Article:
Operating System Services

  • Operating systems provide an environment for execution of programs and services to programs and users

  • One set of operating-system services provides functions that are helpful to the user:

    • User interface -Almost all operating systems have a user interface (UI),Varies between Command-Line (CLI), Graphics User Interface (GUI), Batch
    • Program execution -The system must be able to load a program into memory and to run that program, end execution, either normally or abnormally (indicating error)
    • I/O operations -A running program may require I/O, which may involve a file or an I/O device
    • File-system manipulation -The file system is of particular interest. Obviously, programs need to read and write files and directories, create and delete them, search them, list file Information, permission management.
    • Communications –Processes may exchange information, on the same computer or between computers over a network
      Communications may be via shared memory or through message passing (packets moved by the OS)
    • Error detection –OS needs to be constantly aware of possible errors
      May occur in the CPU and memory hardware, in I/O devices, in user program
      For each type of error, OS should take the appropriate action to ensure correct and consistent computing
      Debugging facilities can greatly enhance the user’s and programmer’s abilities to efficiently use the system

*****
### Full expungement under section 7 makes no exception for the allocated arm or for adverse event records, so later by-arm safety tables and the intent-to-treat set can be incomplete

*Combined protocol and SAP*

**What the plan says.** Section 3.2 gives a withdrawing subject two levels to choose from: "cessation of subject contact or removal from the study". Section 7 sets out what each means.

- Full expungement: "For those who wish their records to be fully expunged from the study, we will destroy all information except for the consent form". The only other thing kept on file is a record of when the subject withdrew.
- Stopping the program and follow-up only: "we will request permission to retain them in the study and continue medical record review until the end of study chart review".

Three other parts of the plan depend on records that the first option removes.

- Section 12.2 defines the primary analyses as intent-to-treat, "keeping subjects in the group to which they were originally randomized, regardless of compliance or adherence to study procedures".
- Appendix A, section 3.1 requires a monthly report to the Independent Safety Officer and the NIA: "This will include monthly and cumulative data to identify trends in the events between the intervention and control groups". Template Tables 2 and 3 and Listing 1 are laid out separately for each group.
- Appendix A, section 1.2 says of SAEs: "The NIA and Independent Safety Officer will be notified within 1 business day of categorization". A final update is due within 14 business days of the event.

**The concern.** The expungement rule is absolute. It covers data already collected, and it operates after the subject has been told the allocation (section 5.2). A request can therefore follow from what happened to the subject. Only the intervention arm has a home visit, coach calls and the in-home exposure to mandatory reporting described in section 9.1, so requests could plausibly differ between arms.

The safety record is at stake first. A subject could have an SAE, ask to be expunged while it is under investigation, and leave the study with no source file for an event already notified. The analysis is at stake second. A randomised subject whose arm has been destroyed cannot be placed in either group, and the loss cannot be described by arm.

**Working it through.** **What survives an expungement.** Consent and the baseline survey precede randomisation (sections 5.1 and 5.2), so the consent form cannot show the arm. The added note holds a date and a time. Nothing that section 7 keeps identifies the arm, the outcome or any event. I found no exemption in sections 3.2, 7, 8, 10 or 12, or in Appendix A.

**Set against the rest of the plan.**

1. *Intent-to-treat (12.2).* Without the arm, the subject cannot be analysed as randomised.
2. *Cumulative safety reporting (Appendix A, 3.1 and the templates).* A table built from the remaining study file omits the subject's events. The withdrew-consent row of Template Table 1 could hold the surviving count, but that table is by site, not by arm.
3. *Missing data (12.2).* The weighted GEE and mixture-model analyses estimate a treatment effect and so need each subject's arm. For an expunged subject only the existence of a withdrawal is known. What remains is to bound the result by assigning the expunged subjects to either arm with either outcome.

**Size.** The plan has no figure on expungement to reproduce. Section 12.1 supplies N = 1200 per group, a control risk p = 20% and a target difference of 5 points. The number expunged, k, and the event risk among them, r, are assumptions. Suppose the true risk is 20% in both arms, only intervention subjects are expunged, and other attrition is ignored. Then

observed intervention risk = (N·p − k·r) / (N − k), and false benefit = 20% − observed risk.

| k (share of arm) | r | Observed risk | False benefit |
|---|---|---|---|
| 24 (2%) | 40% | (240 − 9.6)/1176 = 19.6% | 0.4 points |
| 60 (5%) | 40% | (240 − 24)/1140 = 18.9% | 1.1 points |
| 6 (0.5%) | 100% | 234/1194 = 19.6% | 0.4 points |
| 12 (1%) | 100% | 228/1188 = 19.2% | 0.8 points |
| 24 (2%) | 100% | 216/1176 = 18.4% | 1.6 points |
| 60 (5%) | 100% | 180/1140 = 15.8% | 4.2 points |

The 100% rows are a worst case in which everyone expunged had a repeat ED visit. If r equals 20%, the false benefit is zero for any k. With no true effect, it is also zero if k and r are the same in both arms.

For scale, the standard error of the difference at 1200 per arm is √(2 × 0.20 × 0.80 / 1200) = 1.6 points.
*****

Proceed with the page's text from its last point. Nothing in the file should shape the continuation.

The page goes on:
Another set of OS functions exists for ensuring the efficient operation of the system itself via resource sharing

    • Resource allocation -When multiple users or multiple jobs running concurrently, resources must be allocated to each of them
      Many types of resources -Some (such as CPU cycles, main memory, and file storage) may have special allocation code, others (such as I/O devices) may have general request and release code
    • Accounting -To keep track of which users use how much and what kinds of computer resources
    • Protection and security -The owners of information stored in a multiuser or networked computer system may want to control use of that information, concurrent processes should not interfere with each other
      Protection involves ensuring that all access to system resources is controlled
      Security of the system from outsiders requires user authentication, extends to defending external I/O devices from invalid access attempts
      If a system is to be protected and secure, precautions must be instituted throughout it. A chain is only as strong as its weakest link.